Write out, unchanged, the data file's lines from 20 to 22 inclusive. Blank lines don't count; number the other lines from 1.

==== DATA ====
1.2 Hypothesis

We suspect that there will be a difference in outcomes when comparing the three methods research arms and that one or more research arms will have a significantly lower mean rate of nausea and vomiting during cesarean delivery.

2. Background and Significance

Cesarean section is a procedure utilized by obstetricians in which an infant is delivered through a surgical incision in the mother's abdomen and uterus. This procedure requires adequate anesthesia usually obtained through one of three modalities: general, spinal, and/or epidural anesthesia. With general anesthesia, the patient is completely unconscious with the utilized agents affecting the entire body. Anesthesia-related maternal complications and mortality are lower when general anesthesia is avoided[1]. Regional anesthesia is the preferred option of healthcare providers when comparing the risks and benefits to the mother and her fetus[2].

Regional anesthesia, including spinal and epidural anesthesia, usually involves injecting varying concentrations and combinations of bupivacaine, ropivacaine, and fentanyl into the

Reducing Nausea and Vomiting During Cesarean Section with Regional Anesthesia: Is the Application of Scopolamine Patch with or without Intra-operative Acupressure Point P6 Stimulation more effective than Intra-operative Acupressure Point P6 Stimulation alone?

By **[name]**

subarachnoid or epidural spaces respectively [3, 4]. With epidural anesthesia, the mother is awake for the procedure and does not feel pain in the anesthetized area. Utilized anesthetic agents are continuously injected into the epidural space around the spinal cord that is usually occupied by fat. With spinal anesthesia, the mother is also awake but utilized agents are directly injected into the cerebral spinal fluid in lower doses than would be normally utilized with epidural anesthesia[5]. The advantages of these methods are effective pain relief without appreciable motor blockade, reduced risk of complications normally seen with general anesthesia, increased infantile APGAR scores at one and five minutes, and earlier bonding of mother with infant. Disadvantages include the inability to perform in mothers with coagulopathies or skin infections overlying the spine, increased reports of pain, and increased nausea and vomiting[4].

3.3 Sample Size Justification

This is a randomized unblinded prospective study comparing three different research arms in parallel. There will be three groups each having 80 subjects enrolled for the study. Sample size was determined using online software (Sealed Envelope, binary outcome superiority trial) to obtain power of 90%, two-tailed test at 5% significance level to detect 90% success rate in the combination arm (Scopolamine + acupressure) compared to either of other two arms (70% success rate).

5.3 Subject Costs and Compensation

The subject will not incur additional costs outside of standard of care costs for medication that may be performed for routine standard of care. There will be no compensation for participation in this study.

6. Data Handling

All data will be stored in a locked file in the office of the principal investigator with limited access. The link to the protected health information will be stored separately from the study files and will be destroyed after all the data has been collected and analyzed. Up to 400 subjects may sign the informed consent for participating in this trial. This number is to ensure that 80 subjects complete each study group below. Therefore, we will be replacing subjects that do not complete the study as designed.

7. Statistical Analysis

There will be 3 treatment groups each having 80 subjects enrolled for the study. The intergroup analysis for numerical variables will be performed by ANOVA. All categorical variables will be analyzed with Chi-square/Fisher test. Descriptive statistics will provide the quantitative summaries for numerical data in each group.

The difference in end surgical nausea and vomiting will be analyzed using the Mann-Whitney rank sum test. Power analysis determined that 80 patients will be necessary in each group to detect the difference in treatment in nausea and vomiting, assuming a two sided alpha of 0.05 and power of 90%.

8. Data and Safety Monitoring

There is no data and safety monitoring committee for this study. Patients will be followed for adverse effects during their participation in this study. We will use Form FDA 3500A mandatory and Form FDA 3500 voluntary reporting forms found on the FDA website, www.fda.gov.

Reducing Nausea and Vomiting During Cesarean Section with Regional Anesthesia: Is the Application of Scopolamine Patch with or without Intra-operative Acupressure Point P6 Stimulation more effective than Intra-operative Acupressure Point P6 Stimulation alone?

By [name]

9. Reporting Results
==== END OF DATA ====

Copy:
Reducing Nausea and Vomiting During Cesarean Section with Regional Anesthesia: Is the Application of Scopolamine Patch with or without Intra-operative Acupressure Point P6 Stimulation more effective than Intra-operative Acupressure Point P6 Stimulation alone?

By [name]

9. Reporting Results